The book consists of contributions by a truly international group of leading authorities on element speciation in bioinorganic chemistry. The editor a contributor here himself traces the developments in the field, discussing the advances made over the past decade in various methodologies and the significance of the increased capacity to detect extremely small concentrations of trace elements in various media.
Several chapters are dedicated to the various methods and applications of speciation, exploring specific analytical methods, such as direct, chromatographic and nonchromatographic methods, as well as nuclear–based and voltammetric methods. Others cover speciation in various natural water and marine environments and its manifestation in biological materials, human serum, or foodstuff. In addition, the book examines speciation theory and legal aspects as well as questions of quality and sources of errors issues that underscore the perennial need to develop new methods for obtaining still more accurate data.
Extremely broad in scope and rich in detail, this volume provides the key to improving the state of the art in the field, and is sure to stimulate further research. It stands as a one–of–a–kind reference for analytical and inorganic chemists, as well as biochemists, in a wide range of disciplines, including toxicology, environmental science, nutrition research, clinical chemistry, and pharmacology.
A complete reference for the analytical and instrumental aspects of speciation
This unique volume provides both a comprehensive reference and a practical guide to the complete range of issues arising from element speciation. It concentrates on analytical methods and instrumentation in bioinorganic chemistry especially as applied to water–related projects while addressing the larger environmental and human–health concerns of our times.
Complete with over 100 illustrations, this collaborative effort by an international group of experts describes
- Methods for the detection and analysis of species elements, including direct methods, atomic spectrometry, nuclear activation analysis and radio tracer, high–performance chromatography, or voltammetric procedures
- Specific effects of various species elements, including heavy metals, arsenic, and many other trace elements
- Biological materials showing concentrations of trace elements, including human serum, milk, and marine organisms
- Various environments affected by element speciation, such as natural waters, sea waters, estuarine, and coastal environments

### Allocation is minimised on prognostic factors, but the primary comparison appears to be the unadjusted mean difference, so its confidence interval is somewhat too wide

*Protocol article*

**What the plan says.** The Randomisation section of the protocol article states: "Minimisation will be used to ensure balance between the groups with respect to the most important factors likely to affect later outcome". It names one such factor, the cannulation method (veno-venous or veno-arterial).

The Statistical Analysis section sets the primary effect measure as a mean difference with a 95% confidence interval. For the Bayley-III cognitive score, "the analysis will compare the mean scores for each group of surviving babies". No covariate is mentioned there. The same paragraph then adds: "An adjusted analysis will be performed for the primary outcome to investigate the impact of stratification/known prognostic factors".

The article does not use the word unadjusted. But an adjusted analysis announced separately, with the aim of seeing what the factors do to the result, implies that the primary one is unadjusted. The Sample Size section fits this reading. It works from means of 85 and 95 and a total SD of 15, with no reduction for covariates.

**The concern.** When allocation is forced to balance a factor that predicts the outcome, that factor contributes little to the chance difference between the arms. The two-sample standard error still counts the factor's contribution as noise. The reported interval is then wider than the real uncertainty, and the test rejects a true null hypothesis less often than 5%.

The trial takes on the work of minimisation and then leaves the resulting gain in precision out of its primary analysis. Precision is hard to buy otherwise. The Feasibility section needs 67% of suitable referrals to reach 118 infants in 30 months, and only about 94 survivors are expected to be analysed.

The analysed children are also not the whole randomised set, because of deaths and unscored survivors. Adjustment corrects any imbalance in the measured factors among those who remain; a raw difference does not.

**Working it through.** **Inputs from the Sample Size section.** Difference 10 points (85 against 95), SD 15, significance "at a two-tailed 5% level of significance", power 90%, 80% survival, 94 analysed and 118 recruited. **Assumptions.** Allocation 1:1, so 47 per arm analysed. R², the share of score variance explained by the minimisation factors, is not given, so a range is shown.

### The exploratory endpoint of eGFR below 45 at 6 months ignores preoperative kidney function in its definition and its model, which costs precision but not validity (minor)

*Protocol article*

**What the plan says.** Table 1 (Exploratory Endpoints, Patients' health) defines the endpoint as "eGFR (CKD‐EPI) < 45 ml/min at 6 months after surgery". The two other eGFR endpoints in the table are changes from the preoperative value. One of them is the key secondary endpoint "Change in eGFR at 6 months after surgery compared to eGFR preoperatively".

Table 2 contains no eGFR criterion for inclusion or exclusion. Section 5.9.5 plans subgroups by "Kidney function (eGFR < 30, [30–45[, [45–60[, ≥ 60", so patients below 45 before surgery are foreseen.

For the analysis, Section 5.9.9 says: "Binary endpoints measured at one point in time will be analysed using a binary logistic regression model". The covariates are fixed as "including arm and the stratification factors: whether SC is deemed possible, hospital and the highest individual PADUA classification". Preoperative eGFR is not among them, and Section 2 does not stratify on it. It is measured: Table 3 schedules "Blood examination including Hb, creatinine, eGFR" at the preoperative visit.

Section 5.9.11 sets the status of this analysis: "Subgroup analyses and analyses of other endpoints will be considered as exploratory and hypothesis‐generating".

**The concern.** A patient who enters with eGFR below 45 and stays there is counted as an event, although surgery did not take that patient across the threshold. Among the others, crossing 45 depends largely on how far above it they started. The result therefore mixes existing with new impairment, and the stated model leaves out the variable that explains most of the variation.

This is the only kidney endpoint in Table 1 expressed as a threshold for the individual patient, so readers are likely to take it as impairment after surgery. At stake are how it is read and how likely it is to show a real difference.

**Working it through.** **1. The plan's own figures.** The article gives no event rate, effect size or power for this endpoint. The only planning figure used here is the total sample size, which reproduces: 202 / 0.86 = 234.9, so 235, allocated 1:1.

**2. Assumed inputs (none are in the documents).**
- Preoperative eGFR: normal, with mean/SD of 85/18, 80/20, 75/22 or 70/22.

- How to avoid common pitfalls and obtain sound and accurate data
For anyone involved in environmental and earth sciences, as well as the related areas of public health, pharmacology, toxicology, nutritional research, or environmental regulations, this important work offers the most systematic survey of element speciation to date. It also provides historical perspective, a preview of expected developments, and a multitude of new ideas for further research.
The author of approximately 240 published papers and three previous books, Dr. Caroli is an active member of numerous national and international committees and organizations concerned with chemicals in the environment. He also sits on the editorial or advisory boards of several scientific journals, including the Journal of Analytical Atomic Spectroscopy, Environmental Science and Pollution Research International, and Microchemical Journal.
Chemical Speciation: A Decade of Progress (S. Caroli).
Nonchromatographic Methods for Element Speciation by Atomic Spectrometry (M. de la Guardia).
Development of New Methods for Speciation Analysis (I. Urasa).
Quality Control of Results of Speciation Analysis (Ph.
Quevauviller, et al.).
Aluminium and Silicon Speciation in Biological Materials of Clinical Relevance (A. Sanz–Medel, et al.).
Organotin Compounds in Marine Organisms (S. Chiavarini, et al.).
Tin Speciation Monitoring in Estuarine and Coastal Environments (Ph.
Quevauviller and O. Donard).
Problems of Speciation of Elements in Natural Waters: The Case of Chromium and Selenium (L. Campanella).
Arsenic Speciation and Health Aspects (S. Caroli, et al.).
SERGIO CAROLI is Research Director and Head of the Analytical Chemistry Section of the Applied Toxicology Department, Istituto Superiore di Sanita (National Institute of Health, ISS), Rome. Dr. Caroli received his PhD from the University of Rome in 1968 and became a permanent ISS staff member shortly thereafter. His research focuses on the role of elements in health and environmental problems, the development of spectroanalytical methodologies for quantification of elements, the development of reference values for elements in biological materials, and the preparation of reference materials for use in the life sciences.